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Mostly people have witness a landscape slide orientation but there is a lot more to it. In this post I am going to talk about how can you change slide orientation (from landscape to portrait) including which ones are the best suited for various purposes!

Let’s get started!

 

What is a Slide Orientation ?

A slide orientation is basically its structure i.e. Portrait (more height) or Landscape (more width)

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PowerPoint allows you to change the orientation of the slide and even the slide size

 

How can you Change the Orientation ?

The way you can change it in PowerPoint 2007 or 2010 is slightly different from PowerPoint 2013

1. In PowerPoint 2007 or 2010

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  • In the Design Tab
  • You’ll find a Slide Orientation drop down
  • You can choose either Portrait or Landscape

Go to the Page Setup Option (next to Slide Orientation) to customise the orientation

 

2. In PowerPoint 2013

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  1. Again the Design Tab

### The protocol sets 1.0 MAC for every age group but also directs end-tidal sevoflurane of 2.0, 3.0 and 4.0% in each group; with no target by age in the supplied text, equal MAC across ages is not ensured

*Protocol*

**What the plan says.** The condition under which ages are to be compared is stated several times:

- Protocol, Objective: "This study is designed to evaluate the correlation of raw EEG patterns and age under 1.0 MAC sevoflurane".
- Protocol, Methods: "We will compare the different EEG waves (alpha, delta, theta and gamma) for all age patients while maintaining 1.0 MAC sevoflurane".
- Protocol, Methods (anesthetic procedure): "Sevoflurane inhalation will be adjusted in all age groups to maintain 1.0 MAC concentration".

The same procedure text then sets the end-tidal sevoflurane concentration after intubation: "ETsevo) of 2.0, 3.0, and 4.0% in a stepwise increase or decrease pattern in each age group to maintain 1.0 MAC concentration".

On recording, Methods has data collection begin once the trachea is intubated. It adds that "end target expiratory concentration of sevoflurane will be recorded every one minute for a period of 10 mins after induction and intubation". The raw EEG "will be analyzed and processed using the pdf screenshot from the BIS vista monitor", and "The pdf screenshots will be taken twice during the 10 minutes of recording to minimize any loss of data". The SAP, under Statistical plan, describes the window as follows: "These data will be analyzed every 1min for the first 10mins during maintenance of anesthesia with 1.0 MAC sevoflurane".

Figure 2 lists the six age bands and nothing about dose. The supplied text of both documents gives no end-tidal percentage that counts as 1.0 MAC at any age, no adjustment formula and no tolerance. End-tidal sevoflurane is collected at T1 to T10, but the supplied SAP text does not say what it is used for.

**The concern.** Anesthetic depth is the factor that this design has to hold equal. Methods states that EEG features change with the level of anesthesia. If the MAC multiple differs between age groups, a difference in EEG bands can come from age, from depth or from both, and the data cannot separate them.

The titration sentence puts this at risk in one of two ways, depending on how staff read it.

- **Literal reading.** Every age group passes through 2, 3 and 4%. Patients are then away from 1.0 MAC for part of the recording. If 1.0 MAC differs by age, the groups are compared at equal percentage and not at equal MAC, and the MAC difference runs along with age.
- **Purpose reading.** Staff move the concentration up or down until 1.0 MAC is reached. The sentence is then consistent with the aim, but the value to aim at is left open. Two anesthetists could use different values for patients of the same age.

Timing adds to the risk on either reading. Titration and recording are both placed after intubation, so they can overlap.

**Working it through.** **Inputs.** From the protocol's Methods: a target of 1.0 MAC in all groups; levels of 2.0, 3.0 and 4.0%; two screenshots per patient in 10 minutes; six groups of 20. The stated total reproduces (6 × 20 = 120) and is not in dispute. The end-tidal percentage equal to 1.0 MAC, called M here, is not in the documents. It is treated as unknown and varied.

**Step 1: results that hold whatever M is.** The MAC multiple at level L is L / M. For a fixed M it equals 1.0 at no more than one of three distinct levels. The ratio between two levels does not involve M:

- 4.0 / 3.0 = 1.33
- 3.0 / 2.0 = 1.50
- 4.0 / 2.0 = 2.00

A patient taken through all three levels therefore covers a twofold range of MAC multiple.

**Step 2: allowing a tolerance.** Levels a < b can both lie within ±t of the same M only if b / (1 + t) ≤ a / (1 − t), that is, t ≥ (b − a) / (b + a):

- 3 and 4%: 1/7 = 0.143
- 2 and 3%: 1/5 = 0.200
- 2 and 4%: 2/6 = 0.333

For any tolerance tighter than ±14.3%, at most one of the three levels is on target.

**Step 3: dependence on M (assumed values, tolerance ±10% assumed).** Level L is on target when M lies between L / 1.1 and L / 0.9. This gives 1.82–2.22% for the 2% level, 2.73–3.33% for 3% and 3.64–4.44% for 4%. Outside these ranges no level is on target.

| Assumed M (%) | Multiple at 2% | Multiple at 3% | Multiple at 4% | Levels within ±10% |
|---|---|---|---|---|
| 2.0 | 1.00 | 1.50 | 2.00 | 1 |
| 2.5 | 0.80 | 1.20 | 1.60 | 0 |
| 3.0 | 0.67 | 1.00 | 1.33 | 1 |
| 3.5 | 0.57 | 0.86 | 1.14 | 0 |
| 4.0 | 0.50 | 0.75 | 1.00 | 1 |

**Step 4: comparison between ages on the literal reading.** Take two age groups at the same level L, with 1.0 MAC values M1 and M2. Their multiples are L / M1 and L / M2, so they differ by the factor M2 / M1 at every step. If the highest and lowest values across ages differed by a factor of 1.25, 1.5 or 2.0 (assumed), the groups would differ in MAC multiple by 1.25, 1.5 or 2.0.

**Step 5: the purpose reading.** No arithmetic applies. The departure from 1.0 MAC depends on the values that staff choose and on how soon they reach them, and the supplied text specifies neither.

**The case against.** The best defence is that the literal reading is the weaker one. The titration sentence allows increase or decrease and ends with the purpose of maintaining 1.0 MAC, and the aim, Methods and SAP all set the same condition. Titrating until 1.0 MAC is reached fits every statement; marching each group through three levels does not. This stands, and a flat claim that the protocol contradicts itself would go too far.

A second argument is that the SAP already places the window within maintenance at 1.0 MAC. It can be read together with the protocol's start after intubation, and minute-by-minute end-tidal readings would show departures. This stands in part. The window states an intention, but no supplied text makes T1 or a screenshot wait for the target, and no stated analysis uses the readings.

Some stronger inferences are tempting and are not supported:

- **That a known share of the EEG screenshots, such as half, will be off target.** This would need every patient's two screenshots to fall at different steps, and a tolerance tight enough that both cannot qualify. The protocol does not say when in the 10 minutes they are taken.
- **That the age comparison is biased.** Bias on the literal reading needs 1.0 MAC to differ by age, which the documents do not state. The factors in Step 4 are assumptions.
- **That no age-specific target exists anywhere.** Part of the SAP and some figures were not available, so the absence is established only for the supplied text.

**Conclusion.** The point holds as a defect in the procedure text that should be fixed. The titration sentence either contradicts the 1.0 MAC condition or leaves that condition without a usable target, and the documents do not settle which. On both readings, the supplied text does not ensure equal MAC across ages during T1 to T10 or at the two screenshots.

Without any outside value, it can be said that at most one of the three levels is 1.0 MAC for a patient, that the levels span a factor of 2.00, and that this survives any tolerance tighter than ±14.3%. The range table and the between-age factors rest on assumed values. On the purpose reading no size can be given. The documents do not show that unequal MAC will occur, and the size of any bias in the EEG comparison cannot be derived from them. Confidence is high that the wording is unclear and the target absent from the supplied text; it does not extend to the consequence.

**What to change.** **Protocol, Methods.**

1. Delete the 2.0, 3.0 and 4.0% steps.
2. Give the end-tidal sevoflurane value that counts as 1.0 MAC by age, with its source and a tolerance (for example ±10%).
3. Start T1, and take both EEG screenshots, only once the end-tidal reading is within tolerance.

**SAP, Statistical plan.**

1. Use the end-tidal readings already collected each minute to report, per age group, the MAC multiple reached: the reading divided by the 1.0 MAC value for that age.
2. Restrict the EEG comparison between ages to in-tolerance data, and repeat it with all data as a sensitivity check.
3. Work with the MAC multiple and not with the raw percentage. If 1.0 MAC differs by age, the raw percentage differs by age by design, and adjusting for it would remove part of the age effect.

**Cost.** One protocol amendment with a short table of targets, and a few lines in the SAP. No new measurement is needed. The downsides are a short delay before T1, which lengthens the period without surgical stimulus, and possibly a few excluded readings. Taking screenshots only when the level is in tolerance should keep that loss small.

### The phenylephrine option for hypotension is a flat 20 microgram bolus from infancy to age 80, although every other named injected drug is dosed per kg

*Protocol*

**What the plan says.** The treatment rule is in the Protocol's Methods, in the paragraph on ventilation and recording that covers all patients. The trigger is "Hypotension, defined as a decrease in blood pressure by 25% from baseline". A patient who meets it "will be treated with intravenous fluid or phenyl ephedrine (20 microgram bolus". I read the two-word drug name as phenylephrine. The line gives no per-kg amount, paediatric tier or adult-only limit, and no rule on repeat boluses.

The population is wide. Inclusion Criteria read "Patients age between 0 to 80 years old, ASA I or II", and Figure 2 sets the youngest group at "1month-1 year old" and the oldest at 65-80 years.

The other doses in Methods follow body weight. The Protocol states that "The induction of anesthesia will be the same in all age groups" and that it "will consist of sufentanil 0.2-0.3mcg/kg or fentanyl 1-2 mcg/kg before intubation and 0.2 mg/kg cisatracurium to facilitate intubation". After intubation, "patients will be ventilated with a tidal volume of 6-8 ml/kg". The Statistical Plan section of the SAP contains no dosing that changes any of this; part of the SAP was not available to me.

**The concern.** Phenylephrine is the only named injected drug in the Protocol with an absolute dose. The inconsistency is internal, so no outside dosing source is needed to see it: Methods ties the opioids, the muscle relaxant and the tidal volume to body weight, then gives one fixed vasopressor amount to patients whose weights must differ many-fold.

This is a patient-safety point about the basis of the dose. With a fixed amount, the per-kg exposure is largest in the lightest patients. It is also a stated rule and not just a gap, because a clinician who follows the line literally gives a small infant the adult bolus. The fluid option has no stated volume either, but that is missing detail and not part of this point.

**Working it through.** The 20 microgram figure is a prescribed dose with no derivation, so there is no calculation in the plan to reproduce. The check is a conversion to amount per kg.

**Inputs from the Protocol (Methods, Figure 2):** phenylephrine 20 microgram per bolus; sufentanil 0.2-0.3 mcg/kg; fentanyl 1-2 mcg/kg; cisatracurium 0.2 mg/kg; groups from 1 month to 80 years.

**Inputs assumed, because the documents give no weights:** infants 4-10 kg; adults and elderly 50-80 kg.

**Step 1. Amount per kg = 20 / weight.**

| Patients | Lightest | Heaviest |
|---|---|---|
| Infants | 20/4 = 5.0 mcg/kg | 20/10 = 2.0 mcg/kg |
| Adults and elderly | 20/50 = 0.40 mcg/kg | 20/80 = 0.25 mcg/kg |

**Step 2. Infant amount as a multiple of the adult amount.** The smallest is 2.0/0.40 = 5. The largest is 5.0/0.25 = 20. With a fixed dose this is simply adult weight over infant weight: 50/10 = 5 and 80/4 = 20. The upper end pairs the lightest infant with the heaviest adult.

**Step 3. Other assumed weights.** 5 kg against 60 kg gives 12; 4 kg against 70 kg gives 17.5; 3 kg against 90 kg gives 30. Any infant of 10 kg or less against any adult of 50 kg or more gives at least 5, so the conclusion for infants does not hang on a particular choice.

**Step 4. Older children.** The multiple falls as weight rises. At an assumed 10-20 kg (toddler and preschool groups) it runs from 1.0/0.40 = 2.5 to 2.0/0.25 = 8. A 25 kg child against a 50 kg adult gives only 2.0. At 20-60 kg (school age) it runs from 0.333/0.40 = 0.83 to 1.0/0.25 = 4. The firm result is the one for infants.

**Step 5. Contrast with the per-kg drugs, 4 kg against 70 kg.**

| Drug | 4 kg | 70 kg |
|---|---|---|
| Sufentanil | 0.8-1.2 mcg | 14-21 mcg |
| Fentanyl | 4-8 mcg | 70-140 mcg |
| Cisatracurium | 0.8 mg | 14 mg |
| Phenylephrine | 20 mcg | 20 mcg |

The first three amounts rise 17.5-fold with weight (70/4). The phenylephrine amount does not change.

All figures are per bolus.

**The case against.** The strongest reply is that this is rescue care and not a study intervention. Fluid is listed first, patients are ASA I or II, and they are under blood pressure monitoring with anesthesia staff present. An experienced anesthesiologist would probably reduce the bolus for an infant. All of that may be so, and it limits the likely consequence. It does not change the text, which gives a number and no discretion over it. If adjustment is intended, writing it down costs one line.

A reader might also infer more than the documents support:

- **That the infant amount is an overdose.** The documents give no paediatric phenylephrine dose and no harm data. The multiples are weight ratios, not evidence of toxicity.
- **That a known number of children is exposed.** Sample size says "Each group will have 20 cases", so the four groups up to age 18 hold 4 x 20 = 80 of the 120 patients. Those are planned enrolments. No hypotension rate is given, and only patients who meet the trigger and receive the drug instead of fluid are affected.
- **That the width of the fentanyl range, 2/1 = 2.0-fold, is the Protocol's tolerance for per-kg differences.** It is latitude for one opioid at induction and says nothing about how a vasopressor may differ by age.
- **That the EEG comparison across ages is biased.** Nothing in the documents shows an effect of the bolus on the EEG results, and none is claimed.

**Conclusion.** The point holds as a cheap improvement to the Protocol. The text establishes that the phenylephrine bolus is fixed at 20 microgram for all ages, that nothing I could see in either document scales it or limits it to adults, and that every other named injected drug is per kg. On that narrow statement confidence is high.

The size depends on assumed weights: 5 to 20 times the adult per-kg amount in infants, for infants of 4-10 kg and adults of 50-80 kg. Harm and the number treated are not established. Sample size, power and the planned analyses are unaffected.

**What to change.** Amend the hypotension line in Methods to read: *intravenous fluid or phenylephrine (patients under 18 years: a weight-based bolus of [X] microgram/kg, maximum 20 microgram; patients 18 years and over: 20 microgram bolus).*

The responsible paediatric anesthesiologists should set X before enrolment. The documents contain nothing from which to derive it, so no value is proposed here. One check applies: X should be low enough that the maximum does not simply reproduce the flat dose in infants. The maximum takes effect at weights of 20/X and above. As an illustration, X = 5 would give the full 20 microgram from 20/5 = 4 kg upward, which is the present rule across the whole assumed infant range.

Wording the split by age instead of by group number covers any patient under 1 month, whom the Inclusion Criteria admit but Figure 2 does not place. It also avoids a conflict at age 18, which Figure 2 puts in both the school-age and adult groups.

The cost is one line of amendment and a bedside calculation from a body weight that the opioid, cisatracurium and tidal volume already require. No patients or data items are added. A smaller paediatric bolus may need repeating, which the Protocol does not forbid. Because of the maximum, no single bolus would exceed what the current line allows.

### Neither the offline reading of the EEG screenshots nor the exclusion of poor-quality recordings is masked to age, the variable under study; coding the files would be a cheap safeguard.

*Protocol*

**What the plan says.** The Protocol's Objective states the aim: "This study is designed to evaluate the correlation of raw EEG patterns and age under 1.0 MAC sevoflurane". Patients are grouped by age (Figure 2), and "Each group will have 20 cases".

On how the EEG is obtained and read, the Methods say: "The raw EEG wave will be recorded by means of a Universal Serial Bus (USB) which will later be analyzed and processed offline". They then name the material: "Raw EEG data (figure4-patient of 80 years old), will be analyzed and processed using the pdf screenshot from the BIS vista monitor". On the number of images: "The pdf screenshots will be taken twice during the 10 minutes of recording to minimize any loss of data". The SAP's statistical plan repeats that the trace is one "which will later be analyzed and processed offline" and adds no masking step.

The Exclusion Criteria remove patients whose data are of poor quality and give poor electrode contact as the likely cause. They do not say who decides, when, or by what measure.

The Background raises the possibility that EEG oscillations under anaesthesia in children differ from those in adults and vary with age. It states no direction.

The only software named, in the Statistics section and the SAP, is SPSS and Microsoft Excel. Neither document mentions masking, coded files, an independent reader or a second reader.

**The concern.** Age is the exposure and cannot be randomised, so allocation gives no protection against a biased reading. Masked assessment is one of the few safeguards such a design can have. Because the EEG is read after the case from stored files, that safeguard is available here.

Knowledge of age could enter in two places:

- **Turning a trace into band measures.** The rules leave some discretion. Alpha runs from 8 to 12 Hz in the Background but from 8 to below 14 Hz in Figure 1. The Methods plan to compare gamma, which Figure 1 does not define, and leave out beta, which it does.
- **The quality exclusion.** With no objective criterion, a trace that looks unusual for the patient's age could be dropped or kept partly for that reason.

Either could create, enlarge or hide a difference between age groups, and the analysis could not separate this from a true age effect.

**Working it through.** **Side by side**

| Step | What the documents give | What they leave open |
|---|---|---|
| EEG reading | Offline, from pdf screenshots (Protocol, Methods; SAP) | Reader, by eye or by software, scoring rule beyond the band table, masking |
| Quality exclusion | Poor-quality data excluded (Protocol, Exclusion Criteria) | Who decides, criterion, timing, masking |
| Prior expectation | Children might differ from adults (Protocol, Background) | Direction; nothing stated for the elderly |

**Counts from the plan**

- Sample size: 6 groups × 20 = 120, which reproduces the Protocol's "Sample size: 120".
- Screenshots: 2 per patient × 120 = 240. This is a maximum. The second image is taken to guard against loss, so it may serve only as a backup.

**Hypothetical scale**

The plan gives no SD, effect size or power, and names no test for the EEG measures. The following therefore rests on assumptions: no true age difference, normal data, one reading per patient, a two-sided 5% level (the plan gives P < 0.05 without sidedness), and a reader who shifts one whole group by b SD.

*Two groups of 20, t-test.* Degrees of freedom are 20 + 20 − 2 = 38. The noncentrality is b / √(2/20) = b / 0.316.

2. Slide Size (drop down on the extreme right)
  3. Go to Custom Slide Size (I guess no body was choosing the Portrait option so they placed it under Custom Slide Size)
  4. I’ll talk about the options : Standard(  (4:3) and Widescreen (16:9) in a while

 

Which ones are the best suited orientations ?

When you click on Customize Slide Size in the Slide Size drop down (PowerPoint 2013) you get an option to choose the slide size and its orientation

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PowerPoint 2010 and PowerPoint 2013 have added new orientation features for landscape slides. Let’s do a quick review and their best suited applications!

 

(4:3) Standard / On Screen Show

This is the default orientation available in PowerPoint 2007 and 2010 and is typically of the size 25.4 cms (width) by 19.05 cms (height)

This is how it looks in different Modes

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In the current day most projectors available in the market have a 4:3 display (at least in India), so when the slide is put on to the projector the black patches disappear (which you saw in slide show view)

But the truth about 4:3 slide is that a lot of side space is wasted (again recall the black patches) which is why I refrain from using the 4:3 orientation so that I can get more space real estate on the slide

 

(16:9) Widescreen View

This is the default slide size available in PowerPoint 2013 which is 33.867 cms (width) by 19.05 cms (height). Do not confuse between Widescreen View (I am talking about) and the On-Screen Show  16:9 (in the list). They both product different slide size

The greatest advantage (to me) by using this slide size is that I get more space while working on the wide screen view, so more content without slide congestion!

Here is how it looks in different views